Helping Hand chairman Mohsin Ansari (also the former chairman of ICNA Relief) openly identifies as a JI member, and refers to the convicted 1971 killers as "heroes" whom the "Pakistani nation will remember… for centuries to come." He praises Islamist politicians who are elected in spite of efforts by "anti-Muslim media headed by jews [sic]." And in 2016, Ansari revealed that ICNA was asked to arrange funeral prayers for one of the executed war criminals, Motiur Rahman Nizami, the founder of the Al Badr killing squad. Ansari praised Nizami and noted that his son had "has worked in USA (sic) tirelessly for years to help relieve the victimization of Jammat workers in Bangladesh."
Terror ties have dogged American JI groups for years. One of the two women indicted for their role in a 2015 Islamic State bomb plot lived in an ICNA-run shelter and appeared in ICNA promotional material. And just the other week, on Sept. 6, an ICNA official in Connecticut, Fareed Khan, was indicted by a grand jury after lying to the FBI about his involvement with ICNA and Helping Hand. An FBI affidavit revealed that Khan had been questioned on suspicion of financing terror in Pakistan through the purchase and sale of medical supplies.
Razzaq's visit to the U.S. — to woo administration and legislative officials who will likely never have heard of JI — is just the latest in a long campaign by JI's senior leaders. They seek to persuade American policymakers that JI is a benign force, while neatly avoiding mention of its long history of theocratically driven violence and ties to terror.
In 2011, a senior JI leader, Mir Quasem Ali, and his U.S.-based brother reportedly spent over $300,000 to hire a top lobbying firm to influence American lawmakers against the war crimes tribunal. Quasem Ali was hanged in September 2016 following his conviction on eight charges by Bangladesh's International Crimes Tribunal, including the abduction and killing of a teenager who had dared to support Bangladeshi independence.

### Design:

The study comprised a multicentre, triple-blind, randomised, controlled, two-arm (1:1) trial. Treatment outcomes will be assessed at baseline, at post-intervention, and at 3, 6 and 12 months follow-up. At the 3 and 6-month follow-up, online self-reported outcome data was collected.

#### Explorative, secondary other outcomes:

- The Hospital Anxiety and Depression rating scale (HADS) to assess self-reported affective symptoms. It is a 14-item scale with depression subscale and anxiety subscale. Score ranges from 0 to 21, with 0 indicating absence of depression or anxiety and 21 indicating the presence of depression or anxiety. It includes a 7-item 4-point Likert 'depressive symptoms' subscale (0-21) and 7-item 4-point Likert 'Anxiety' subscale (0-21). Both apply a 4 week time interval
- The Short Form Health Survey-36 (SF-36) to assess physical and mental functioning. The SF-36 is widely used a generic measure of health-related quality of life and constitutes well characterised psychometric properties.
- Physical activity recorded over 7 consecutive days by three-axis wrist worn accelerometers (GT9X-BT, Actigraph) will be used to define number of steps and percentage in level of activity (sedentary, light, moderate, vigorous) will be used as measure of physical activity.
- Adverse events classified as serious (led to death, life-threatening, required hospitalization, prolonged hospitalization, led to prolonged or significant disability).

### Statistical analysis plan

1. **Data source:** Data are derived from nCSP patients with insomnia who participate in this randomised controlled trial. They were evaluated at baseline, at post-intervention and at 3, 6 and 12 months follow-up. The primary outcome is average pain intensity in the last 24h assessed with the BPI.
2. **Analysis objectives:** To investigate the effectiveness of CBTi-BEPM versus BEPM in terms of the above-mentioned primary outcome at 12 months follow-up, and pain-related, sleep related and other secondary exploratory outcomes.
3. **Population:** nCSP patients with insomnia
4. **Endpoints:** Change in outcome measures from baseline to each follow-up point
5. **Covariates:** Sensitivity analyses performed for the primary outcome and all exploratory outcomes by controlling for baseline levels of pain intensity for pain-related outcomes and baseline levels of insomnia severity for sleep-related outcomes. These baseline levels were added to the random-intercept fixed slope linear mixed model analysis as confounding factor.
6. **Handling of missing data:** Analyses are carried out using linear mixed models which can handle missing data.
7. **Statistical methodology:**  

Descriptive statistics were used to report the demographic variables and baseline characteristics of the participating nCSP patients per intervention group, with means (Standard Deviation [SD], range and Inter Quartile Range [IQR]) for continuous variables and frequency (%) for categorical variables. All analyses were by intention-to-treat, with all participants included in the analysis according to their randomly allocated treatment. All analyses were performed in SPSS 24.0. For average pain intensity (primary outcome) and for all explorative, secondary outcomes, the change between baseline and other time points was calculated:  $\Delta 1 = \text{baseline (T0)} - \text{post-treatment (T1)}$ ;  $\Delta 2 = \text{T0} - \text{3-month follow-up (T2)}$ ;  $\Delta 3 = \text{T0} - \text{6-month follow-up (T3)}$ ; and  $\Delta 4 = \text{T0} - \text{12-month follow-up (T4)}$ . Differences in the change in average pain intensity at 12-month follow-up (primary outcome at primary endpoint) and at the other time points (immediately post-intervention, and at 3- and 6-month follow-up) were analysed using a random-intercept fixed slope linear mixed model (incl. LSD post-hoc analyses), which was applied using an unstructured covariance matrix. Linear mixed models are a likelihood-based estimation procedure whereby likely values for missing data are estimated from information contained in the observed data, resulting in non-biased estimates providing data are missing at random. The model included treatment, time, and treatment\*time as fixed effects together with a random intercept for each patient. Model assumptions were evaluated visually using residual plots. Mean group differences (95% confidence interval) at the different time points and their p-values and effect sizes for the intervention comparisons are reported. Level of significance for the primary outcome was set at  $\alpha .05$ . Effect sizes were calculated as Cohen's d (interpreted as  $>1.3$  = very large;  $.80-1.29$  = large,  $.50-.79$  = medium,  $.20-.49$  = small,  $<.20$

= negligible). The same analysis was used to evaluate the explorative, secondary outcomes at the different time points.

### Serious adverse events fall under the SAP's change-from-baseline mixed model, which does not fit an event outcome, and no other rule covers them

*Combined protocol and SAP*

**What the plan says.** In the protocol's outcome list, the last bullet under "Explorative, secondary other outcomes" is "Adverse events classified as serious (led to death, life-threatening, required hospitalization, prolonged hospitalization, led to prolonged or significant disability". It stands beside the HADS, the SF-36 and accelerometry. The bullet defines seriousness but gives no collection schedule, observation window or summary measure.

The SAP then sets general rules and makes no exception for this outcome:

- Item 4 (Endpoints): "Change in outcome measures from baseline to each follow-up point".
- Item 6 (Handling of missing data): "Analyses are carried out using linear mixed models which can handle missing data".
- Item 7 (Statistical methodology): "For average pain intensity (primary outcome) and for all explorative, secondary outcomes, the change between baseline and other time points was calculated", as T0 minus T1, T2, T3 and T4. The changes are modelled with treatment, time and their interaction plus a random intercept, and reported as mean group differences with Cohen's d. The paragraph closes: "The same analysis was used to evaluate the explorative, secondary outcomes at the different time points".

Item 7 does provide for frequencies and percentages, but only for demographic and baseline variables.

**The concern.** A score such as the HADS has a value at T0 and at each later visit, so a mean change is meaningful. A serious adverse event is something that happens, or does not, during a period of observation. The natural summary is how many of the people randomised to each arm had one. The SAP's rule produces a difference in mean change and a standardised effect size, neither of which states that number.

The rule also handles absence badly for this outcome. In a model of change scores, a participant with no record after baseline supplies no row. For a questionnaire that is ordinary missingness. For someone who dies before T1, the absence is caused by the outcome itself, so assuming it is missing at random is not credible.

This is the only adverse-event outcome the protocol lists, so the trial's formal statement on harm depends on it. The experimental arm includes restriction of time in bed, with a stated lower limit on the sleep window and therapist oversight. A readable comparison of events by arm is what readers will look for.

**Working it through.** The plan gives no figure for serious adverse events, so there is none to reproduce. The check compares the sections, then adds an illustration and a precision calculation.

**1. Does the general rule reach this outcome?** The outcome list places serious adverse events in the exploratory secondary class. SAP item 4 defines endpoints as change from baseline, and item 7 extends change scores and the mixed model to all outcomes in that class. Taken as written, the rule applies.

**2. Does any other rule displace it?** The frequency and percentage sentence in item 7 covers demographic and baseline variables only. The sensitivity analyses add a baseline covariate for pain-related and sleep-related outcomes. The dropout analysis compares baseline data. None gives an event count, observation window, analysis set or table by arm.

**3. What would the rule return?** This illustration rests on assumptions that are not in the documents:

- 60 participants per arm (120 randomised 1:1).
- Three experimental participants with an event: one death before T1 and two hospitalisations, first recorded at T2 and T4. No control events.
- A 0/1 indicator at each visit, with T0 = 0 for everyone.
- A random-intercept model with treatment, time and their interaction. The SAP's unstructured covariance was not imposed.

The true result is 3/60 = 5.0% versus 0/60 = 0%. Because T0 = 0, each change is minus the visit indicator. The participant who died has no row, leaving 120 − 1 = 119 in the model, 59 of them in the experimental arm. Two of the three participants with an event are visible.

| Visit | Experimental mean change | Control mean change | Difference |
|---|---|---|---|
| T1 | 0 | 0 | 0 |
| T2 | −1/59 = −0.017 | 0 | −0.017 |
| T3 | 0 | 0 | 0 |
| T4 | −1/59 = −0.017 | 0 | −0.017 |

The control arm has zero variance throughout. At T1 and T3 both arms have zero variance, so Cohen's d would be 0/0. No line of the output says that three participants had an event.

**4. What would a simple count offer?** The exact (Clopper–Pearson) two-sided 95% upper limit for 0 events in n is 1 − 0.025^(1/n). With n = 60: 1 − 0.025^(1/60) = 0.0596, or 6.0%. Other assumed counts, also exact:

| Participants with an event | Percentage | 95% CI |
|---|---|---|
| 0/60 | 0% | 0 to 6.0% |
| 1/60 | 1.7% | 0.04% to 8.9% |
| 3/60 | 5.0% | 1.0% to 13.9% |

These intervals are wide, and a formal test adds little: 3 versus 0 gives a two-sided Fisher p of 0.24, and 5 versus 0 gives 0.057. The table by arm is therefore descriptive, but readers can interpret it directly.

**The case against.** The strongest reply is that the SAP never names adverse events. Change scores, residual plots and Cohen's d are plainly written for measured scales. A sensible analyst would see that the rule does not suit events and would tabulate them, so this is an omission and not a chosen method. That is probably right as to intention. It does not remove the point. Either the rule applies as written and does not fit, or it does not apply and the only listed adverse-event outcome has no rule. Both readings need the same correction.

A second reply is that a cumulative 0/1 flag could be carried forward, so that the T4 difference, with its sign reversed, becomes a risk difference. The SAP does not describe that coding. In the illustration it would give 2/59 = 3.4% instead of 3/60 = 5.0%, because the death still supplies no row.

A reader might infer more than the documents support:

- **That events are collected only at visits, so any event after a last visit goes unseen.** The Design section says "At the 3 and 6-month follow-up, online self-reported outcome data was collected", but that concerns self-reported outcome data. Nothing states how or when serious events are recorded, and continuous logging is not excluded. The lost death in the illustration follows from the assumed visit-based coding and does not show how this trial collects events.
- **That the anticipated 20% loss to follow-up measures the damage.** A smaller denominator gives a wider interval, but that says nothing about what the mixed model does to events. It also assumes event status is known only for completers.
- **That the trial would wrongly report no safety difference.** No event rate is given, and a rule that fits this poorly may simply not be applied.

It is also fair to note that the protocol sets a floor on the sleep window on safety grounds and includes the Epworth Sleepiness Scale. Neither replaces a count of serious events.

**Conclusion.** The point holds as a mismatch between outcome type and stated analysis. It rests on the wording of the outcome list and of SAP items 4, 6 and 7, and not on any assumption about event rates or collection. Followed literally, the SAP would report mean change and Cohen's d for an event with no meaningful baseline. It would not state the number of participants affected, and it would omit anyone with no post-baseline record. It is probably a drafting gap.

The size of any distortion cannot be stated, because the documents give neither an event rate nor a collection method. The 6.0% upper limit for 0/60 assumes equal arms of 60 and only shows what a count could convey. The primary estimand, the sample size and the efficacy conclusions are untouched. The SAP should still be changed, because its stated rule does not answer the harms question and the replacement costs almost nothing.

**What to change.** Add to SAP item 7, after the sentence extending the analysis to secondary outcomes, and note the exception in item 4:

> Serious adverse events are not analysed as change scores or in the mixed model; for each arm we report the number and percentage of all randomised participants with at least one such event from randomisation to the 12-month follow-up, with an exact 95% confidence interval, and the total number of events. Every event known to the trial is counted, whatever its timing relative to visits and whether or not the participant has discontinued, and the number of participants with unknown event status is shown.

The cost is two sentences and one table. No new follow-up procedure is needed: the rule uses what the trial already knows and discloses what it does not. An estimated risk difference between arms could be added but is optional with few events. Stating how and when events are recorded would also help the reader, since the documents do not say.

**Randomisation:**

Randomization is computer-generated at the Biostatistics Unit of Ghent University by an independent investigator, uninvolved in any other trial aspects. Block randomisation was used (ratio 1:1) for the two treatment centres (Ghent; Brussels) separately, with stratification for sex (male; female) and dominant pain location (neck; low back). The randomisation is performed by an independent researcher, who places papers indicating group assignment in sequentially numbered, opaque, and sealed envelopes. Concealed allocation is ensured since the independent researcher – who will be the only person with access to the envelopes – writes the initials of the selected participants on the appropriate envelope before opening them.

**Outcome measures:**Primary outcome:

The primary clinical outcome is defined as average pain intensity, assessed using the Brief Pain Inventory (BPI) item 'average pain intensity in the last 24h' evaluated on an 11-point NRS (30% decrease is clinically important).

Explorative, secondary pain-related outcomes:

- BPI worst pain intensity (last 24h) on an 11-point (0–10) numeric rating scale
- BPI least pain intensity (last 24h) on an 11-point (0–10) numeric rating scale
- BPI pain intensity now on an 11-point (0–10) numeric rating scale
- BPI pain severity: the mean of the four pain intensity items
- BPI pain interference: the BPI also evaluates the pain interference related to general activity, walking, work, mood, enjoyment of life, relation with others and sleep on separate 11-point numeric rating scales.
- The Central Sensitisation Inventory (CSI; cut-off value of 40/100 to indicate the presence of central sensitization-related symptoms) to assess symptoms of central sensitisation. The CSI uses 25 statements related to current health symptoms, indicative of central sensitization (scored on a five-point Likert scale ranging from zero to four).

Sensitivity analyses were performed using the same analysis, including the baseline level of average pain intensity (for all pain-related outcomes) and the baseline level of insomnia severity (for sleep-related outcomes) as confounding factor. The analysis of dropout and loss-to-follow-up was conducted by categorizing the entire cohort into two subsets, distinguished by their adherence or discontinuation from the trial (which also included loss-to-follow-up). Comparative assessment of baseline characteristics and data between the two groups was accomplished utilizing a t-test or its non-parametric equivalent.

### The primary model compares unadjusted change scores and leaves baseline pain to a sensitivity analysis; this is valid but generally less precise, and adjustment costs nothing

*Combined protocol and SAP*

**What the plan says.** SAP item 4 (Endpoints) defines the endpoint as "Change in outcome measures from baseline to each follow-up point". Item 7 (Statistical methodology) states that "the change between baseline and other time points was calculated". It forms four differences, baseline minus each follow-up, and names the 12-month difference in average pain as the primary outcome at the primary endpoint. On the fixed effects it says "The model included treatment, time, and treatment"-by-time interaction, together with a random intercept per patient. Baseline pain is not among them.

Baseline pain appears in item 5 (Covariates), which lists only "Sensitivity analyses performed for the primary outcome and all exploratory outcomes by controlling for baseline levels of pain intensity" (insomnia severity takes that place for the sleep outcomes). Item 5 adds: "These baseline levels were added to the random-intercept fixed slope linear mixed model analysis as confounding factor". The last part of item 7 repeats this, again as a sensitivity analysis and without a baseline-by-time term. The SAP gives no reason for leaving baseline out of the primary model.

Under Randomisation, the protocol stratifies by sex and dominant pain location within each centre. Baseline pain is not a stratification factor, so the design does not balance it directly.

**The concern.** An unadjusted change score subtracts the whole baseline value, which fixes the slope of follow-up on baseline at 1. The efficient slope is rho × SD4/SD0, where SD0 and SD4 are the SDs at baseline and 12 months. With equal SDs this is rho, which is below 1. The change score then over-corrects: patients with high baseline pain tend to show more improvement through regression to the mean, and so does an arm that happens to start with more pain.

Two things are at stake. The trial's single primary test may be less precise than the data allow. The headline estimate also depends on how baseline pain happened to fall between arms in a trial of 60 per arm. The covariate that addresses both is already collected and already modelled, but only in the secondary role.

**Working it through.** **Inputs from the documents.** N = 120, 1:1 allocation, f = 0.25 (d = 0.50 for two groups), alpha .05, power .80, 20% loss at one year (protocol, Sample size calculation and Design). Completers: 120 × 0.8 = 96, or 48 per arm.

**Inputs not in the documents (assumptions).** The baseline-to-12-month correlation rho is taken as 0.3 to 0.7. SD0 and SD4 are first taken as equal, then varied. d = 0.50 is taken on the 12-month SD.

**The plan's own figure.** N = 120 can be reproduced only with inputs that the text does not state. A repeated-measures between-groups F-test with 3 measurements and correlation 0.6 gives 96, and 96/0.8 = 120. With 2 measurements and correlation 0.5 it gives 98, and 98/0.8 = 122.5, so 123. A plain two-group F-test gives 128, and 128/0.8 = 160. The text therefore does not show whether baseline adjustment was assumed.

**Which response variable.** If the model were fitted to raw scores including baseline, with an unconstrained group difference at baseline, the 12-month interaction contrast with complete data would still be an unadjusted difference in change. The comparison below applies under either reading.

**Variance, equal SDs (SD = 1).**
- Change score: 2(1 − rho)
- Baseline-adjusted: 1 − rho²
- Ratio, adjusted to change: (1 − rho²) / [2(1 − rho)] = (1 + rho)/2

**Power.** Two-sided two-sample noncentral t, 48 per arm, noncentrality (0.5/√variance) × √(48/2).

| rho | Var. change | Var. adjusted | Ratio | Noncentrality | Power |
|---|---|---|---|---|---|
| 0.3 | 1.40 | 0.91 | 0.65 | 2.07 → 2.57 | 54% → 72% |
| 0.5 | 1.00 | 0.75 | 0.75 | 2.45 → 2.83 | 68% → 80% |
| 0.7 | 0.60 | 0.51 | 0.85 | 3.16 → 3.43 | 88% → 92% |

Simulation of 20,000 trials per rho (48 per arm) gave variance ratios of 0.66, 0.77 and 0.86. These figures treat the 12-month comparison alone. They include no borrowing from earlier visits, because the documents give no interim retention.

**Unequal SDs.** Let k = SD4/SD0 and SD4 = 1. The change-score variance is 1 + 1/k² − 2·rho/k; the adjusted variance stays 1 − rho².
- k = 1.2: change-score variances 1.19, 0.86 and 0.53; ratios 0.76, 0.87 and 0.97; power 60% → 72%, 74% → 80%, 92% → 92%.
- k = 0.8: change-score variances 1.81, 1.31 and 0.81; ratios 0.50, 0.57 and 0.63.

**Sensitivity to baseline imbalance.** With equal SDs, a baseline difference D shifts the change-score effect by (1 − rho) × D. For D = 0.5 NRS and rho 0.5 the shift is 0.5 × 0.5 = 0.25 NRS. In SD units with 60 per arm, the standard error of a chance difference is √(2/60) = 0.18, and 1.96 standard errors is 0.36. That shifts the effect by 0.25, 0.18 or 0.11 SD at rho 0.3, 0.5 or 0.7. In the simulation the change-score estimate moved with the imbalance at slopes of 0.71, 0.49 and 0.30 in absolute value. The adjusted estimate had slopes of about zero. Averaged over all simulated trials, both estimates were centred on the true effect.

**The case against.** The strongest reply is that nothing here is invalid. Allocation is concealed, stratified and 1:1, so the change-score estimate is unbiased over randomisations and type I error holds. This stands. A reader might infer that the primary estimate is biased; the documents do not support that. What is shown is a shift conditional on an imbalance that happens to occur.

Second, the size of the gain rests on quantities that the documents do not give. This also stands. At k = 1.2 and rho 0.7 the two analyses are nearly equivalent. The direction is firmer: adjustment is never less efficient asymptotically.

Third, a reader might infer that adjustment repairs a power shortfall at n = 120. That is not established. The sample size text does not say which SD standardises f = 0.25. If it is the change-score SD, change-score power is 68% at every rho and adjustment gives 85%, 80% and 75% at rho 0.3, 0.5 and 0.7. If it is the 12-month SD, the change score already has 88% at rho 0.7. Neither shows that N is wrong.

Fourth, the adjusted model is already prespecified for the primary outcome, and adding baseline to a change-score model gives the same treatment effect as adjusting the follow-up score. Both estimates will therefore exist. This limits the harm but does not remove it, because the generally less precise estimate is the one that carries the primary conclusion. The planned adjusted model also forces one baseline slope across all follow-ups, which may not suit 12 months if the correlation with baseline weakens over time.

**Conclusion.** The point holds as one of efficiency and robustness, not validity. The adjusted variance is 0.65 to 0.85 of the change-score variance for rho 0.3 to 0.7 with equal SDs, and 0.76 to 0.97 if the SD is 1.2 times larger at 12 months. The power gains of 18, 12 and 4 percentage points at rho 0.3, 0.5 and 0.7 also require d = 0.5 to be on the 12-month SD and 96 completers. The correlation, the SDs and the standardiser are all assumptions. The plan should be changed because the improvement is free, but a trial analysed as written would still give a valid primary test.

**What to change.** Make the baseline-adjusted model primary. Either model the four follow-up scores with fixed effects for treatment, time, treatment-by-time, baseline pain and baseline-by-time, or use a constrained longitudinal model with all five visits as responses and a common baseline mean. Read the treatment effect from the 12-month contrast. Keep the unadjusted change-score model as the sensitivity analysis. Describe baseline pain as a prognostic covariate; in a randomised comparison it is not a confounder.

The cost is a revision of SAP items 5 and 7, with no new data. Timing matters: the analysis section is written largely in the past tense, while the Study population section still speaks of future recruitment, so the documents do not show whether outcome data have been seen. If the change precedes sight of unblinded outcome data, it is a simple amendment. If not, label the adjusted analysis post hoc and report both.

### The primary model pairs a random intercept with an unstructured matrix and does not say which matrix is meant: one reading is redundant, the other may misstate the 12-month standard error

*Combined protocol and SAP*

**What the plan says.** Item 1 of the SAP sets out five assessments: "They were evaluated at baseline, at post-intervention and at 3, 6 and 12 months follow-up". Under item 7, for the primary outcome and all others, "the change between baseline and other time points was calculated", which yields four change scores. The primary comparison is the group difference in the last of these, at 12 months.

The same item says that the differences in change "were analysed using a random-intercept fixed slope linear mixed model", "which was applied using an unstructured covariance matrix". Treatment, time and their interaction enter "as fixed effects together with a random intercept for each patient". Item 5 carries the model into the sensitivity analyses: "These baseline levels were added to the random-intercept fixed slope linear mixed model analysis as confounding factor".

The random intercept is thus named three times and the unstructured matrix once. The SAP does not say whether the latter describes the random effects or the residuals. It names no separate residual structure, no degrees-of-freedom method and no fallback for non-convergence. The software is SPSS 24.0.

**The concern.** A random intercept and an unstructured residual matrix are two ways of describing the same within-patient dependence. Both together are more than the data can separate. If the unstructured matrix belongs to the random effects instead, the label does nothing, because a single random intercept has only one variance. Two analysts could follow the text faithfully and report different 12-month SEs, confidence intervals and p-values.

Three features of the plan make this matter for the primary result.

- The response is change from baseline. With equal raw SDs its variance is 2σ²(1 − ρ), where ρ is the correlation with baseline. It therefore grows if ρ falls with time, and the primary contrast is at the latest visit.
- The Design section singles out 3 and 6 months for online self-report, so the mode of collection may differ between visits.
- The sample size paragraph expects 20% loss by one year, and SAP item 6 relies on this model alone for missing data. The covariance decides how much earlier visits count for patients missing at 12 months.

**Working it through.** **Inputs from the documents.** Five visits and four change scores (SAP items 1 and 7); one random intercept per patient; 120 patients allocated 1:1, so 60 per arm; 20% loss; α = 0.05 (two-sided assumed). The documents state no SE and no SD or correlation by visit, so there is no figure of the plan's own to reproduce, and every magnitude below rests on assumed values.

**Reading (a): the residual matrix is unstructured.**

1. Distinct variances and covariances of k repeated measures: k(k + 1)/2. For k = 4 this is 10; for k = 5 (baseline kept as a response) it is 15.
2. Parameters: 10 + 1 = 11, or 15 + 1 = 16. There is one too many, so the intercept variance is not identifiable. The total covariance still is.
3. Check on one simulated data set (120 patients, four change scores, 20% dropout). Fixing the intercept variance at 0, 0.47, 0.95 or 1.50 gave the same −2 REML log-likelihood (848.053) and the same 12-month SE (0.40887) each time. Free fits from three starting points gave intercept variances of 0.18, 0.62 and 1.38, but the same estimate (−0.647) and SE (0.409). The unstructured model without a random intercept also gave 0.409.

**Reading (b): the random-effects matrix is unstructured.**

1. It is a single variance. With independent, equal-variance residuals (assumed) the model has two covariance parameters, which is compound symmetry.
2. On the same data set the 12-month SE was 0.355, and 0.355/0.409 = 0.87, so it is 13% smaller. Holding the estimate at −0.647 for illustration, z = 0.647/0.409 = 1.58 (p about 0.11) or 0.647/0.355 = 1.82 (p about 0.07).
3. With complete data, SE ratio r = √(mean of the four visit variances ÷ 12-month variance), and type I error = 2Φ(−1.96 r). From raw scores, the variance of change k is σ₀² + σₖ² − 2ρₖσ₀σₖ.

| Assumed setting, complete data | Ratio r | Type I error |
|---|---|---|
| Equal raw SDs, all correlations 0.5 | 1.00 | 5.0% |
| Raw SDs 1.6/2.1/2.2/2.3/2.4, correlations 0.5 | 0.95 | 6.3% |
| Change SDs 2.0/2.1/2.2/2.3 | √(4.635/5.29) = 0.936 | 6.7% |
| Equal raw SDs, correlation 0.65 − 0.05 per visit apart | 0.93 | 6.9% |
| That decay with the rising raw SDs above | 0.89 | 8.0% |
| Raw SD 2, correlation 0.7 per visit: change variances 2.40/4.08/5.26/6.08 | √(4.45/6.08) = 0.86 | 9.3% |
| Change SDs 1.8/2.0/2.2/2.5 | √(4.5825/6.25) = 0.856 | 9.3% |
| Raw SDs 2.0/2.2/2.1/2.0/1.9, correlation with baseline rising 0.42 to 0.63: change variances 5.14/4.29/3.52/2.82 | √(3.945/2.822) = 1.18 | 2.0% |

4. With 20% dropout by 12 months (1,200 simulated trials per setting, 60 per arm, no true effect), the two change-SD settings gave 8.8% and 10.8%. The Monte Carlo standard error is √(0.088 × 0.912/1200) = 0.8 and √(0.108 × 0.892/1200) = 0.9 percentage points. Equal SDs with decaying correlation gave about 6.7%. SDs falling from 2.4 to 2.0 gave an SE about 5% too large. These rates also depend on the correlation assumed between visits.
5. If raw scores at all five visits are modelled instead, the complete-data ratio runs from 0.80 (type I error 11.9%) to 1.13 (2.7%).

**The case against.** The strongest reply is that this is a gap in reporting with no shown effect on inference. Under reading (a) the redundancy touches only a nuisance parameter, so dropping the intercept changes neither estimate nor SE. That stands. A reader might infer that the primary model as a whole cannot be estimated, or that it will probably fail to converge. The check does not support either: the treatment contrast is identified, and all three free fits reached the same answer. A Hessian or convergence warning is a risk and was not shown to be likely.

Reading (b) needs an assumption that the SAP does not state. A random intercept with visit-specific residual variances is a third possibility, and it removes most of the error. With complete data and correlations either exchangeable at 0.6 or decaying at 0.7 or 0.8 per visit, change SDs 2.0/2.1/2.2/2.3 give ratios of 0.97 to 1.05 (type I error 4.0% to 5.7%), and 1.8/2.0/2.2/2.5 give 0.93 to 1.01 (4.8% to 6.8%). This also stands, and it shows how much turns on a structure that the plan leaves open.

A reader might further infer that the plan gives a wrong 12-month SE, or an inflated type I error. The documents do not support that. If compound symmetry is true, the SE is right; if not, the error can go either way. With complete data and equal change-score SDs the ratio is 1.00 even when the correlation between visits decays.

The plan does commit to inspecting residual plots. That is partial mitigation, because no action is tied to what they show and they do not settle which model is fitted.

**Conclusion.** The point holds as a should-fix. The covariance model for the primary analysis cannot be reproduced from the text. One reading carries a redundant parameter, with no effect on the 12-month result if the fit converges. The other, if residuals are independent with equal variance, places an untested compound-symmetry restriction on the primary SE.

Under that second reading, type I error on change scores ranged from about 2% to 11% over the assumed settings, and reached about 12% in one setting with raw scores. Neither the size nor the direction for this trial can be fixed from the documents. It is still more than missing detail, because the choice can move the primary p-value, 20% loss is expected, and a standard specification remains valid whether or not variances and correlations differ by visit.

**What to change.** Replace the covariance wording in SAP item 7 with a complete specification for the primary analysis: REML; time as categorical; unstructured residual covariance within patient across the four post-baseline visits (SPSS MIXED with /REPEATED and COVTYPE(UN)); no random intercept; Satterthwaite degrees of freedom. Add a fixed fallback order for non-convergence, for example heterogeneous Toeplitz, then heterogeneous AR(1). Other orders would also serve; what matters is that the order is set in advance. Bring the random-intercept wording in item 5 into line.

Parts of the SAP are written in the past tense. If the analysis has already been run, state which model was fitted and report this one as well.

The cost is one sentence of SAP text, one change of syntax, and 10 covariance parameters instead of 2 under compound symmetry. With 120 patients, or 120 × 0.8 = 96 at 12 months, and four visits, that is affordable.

The brother, Mir Masum Ali, serves on the executive board of the JI-tied Muslim Ummah of North America (MUNA), another prominent American JI outpost. In 2010, MUNA organized a picnic, at which Muhammad Kamaruzzaman, JI's then-assistant secretary general, was the guest of honor. In 2013, the war crimes tribunal sentenced Kamaruzzaman to death for his role in the murder of 120 unarmed farmers.
JI is an extremist minority movement. In South Asia, it has never achieved significant electoral success. In America, a 2011 Gallup poll revealed that a mere 2% of American Muslims thought ICNA best represents their interests.
JI has no mandate, advocates hardline Islamism, and has engaged in brutal violence for decades. Policymakers should not be placing its operatives on guest lists; they belong on terror lists.
Abha Shankar is the Senior Intelligence Analyst at the Investigative Project on Terrorism, and Sam Westrop is the Director of Islamist Watch, a project of the Middle East Forum.